State v. Kissner

Annotate this Case

390 N.W.2d 58 (1986)

STATE of South Dakota, Plaintiff and Appellant, v. Allen H. KISSNER, Defendant and Appellee.

No. 14863.

Supreme Court of South Dakota.

Considered on Briefs September 13, 1985.

Decided July 9, 1986.

Rehearing Denied July 12, 1986.

*59 Jeffrey P. Hallem, Asst. Atty. Gen., Pierre, for plaintiff and appellant; Mark V. Meierhenry, Atty. Gen., Pierre, on brief.

Richard L. Bode of Maher, Carter, Arendt & Bode, Pierre, for defendant and appellee.

MORGAN, Justice.

In this DWI case, the state appeals from an order of the trial court suppressing all evidence and observations of the arresting officer and dismissing all charges filed against the defendant, Allen H. Kissner. We reverse.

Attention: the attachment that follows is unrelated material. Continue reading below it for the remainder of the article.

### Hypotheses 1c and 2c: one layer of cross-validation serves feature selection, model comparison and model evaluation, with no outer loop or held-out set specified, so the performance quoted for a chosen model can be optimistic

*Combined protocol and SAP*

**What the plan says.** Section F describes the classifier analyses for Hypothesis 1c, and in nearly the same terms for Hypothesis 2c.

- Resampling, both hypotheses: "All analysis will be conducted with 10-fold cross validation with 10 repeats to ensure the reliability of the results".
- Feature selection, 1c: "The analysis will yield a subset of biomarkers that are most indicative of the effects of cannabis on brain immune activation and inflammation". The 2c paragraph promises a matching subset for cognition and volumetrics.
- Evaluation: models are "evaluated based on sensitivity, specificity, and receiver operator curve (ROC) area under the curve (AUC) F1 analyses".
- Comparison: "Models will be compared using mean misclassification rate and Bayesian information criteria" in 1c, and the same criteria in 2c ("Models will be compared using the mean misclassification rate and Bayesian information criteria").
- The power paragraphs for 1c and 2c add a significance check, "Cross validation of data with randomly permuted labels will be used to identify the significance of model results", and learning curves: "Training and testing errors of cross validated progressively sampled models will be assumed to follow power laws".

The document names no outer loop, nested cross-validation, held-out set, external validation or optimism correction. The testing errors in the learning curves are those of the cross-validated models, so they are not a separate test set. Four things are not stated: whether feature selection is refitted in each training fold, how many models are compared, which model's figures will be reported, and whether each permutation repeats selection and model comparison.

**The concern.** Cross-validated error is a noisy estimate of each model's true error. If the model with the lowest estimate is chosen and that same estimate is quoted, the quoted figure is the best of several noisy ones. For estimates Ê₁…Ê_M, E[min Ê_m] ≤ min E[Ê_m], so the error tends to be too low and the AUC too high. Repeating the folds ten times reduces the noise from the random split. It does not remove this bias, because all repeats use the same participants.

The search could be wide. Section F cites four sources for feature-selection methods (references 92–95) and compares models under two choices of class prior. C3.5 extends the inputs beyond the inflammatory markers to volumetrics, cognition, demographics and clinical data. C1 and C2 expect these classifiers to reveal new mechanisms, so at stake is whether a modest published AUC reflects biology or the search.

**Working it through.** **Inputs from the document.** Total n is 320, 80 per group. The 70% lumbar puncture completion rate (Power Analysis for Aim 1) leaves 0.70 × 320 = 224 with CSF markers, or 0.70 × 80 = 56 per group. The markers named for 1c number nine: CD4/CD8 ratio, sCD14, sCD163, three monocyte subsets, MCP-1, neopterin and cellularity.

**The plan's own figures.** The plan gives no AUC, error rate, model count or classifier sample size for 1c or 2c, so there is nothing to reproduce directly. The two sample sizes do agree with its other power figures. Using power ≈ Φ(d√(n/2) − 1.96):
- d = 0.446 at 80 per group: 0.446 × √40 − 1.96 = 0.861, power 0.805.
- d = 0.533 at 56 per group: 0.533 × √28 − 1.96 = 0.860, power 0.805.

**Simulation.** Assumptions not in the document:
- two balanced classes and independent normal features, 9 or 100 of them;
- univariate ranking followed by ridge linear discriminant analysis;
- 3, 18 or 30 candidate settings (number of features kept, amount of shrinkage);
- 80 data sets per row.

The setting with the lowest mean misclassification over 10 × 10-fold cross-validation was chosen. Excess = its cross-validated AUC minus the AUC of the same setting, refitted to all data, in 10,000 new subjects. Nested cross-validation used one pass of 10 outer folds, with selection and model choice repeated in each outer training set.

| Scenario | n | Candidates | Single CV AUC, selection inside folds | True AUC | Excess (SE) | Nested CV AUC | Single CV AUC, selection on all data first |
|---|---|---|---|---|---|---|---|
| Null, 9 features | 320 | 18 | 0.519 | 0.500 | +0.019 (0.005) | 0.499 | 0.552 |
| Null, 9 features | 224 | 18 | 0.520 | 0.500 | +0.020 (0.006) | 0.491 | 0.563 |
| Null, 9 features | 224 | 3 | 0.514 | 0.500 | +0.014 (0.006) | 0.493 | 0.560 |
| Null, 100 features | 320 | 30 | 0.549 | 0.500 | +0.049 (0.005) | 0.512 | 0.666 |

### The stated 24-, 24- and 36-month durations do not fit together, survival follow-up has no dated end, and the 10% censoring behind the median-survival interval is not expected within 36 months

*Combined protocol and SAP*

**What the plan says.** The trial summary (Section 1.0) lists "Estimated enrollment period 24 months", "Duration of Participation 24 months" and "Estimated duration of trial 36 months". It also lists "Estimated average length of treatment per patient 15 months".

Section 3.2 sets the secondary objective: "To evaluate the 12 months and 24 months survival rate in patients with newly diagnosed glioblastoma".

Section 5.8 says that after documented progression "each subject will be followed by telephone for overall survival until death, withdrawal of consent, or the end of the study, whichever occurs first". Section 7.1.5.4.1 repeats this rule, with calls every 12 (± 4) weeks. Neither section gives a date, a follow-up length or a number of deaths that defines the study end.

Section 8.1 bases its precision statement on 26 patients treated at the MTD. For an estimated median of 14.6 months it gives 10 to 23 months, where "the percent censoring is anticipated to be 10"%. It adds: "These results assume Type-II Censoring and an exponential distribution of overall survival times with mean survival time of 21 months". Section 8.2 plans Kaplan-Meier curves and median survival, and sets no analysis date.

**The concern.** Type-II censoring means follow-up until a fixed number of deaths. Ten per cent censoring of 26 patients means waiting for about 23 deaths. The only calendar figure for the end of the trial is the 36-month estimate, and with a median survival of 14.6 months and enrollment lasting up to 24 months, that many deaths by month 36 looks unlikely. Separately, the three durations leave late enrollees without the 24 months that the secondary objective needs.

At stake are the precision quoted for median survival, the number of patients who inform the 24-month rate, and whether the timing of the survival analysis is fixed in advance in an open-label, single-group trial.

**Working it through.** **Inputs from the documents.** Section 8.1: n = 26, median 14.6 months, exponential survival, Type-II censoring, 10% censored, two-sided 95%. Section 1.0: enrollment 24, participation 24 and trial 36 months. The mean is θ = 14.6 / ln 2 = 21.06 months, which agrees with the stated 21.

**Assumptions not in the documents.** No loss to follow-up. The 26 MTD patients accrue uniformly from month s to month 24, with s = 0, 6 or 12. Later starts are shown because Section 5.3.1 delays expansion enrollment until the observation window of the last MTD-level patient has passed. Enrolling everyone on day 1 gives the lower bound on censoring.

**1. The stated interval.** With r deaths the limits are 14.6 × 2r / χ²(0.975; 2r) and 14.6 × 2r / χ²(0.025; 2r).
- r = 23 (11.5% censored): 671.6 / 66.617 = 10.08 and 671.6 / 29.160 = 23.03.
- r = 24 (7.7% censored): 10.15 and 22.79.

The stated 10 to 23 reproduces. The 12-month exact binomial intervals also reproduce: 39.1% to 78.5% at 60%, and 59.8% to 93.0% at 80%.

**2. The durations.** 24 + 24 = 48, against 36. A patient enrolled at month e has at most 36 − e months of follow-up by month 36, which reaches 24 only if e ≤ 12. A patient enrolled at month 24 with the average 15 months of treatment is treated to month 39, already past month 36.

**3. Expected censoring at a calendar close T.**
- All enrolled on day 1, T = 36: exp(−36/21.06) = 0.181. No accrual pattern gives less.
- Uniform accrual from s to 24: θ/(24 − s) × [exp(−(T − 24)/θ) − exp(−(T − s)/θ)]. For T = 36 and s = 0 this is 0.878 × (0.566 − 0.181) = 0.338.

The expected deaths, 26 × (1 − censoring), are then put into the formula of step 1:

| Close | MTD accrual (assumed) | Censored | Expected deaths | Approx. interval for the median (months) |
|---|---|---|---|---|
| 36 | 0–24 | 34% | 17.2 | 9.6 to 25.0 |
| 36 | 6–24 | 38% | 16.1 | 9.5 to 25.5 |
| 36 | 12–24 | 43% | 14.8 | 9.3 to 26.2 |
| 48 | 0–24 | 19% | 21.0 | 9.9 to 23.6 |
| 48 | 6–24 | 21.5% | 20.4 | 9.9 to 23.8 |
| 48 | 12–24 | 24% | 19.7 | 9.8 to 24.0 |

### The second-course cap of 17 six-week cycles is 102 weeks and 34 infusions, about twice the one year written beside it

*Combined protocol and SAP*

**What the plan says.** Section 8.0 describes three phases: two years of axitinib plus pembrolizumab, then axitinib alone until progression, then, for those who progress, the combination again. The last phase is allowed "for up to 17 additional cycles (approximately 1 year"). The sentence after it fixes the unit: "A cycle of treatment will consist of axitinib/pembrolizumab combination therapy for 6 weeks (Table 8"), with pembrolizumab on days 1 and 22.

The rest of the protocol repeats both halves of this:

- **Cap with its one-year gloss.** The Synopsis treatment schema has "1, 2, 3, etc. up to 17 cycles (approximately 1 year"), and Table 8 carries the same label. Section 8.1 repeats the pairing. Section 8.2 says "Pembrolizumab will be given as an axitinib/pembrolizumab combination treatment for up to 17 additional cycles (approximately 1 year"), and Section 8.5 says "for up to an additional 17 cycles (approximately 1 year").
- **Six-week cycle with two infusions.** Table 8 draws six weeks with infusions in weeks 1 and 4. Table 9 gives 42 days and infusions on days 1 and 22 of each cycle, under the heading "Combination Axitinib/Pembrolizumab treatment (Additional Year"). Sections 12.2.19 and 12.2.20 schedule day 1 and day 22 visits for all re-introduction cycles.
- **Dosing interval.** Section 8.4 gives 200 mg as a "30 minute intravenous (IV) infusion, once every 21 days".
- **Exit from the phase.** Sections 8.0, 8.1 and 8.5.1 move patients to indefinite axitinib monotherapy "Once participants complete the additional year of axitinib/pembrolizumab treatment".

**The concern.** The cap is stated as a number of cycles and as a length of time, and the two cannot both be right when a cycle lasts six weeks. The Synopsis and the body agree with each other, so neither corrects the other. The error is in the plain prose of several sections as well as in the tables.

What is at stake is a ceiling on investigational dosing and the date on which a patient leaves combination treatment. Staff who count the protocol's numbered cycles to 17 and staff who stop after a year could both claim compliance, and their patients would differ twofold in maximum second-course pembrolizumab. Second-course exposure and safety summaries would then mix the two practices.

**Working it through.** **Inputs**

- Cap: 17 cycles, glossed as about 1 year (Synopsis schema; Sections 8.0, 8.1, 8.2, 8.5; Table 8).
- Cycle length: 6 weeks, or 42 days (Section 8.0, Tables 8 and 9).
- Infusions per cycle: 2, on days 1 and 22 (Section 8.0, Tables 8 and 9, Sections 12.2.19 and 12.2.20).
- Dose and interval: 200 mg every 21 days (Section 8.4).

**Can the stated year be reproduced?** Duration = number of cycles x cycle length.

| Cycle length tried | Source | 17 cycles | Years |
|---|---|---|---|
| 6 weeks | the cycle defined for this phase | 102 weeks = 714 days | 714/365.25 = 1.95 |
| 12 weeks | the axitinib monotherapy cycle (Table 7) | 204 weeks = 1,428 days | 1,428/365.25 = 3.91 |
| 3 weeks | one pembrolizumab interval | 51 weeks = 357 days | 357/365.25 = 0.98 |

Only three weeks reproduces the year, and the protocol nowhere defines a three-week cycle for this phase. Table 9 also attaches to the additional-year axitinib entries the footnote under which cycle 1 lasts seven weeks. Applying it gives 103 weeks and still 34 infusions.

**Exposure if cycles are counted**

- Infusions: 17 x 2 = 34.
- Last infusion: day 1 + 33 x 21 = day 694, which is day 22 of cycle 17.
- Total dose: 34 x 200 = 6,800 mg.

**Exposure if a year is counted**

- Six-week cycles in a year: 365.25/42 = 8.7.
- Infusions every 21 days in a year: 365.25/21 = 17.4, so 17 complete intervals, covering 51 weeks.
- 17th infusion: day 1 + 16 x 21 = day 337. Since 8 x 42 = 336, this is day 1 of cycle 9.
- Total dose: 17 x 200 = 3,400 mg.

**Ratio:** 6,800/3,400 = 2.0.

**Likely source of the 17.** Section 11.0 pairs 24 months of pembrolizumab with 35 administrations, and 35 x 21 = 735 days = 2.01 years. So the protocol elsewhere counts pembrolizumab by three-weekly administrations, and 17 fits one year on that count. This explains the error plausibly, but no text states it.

On August 31, 1984, the dispatcher for the Pierre, South Dakota, police department received a call from a private citizen who reported that the driver of a Chevrolet stationwagon with Arizona license plates appeared to be driving in an intoxicated manner. The citizen also reported that the vehicle, which contained two males, was stopped at a certain gas station in Pierre. The dispatcher relayed this information to a police officer, who observed a vehicle matching that description at the gas station. The officer watched the vehicle from across the street until the defendant and another male entered the vehicle and drove away. The officer stopped the vehicle about three blocks from the gas station, even though he did not observe any traffic violations or erratic driving by the defendant, who was driving the vehicle at that time. After administering a number of field sobriety tests, the officer arrested the defendant for driving under the influence of alcohol. The officer also conducted a post-arrest search of the vehicle and found some controlled drugs.